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Acting in the Age of Covid

How An Actor Can Still Practice Their Craft

I get it. I am just as you are with this pandemic. Like you, my life as an actor has been dormant for almost two years and the job if an actor has gotten more and more challenging. But, all is not lost. I am here to tell you that there are plenty of things you can do as an actor to improve your craft and continue growing as an artist. It was apparent to me in the beginning of the shut down. In some ways, I welcomed the break from chasing down acting opportunities through online submissions. I could do with the traffic going to and from the set, theatre, or casting meetings. Be careful what you wish for. After about a week, I was ready to grab my mask and head over to each of the major studies in town and demand to read for any part. Then came Zoom. An opportunity to still participate in the pursuit of acting jobs was just an iPhone, iPad,  or MacBook away.

Online casting wasn’t invented during the pandemic. Prior to the pandemic, most every audition I attended was either recorded or stream to directors and producers on location. The difference with using the internet for casting as the only way to cast actors, would become the norm. What about acting classes, performances, and films. Zoom was the home of comedy improv, plays, and even online coaching sessions. My frustration grew, but so did my perseverance as an actor to envelope myself in my craft.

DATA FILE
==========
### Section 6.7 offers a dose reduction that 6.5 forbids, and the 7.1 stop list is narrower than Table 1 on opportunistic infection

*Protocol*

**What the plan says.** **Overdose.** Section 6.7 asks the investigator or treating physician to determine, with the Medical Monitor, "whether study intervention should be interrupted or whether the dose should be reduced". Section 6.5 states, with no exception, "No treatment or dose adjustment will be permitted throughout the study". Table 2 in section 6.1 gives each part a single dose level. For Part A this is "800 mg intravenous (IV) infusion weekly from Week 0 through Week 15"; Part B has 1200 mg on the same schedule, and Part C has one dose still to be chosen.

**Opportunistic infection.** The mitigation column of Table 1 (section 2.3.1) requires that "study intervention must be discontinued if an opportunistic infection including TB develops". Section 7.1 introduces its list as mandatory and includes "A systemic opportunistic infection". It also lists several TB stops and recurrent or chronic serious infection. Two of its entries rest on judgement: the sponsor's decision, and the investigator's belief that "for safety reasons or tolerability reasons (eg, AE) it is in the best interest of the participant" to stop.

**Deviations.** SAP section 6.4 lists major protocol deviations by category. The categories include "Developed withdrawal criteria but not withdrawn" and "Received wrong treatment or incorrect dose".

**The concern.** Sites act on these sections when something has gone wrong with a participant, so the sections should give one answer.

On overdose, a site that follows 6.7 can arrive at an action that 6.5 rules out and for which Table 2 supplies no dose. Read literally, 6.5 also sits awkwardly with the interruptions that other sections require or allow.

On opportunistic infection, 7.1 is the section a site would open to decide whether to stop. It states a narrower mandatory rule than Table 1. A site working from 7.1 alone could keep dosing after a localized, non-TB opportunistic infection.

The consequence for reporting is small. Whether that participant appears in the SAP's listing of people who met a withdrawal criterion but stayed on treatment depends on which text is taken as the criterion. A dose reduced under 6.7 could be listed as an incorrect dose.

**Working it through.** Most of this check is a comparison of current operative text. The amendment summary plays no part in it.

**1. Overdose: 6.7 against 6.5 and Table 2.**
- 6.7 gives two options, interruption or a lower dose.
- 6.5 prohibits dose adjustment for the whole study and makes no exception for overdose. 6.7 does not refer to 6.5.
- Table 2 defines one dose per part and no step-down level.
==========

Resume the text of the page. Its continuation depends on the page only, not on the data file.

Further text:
I figured that this pandemic and being an actor would be a formidable challenge to overcome. So, I decided to focus my energies in things I could control. I watched movies and television shows specifically to study and reverse engineer the brilliance of my favourite actor. Their commitment to character and the engagement the actors had with their scene partners and their own scripted arcs. I read plays and practiced monologues. I would use my iPhone to record myself performing monologues and then put my performance under the same scrutiny that I afforded Streep, DeNiro, Cumberbatch, and Coleman, to name a few. I also ventured into online I would also use FaceTime to connect with fellow actors and do scenes or chat about the craft. To be the passion alive I also felt that “being in class” was another avenue to explore. Online acting classes or coaching sessions were available and still are. I was, at first, a bit sceptical. I taught classes in person with a room full of people performing in front of me. I brought in concepts and exercises that were dependant on an in person experience. But, what I have now found out is that these online acting experiences can be beneficial. As of this moment it is the only game in town, but the doesn’t mean we can’t benefit as actor by this experience. The other thing to consider is that whomever is watching you through their screens are watching you perform on camera from anywhere in the world. If you are contemplating a career in front of the camera, this is an opportunity to see how believable you come off on camera.

There are enough challenges in an actor’s life not to consider all aspects of acting and learning your craft. We cannot wait for the virus to dictate our passion for storytelling and inhabiting interesting and relatable characters. An Online experience isn’t a replacement for the in person experience, but it is the best we got at this moment. 

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Javier Ronceros has worked with numerous award winning actors, producers & directors over a 30 year career in Television, Film and theatre.  He co-starred with Mark Wahlberg in the 2019 film “Instant Family.”  He  has taught Acting at the SAG Conservatory Los Angeles, American Film Institute, privately for many years and is also a Director and Writer.

https://www.imdb.com/name/nm1242146/

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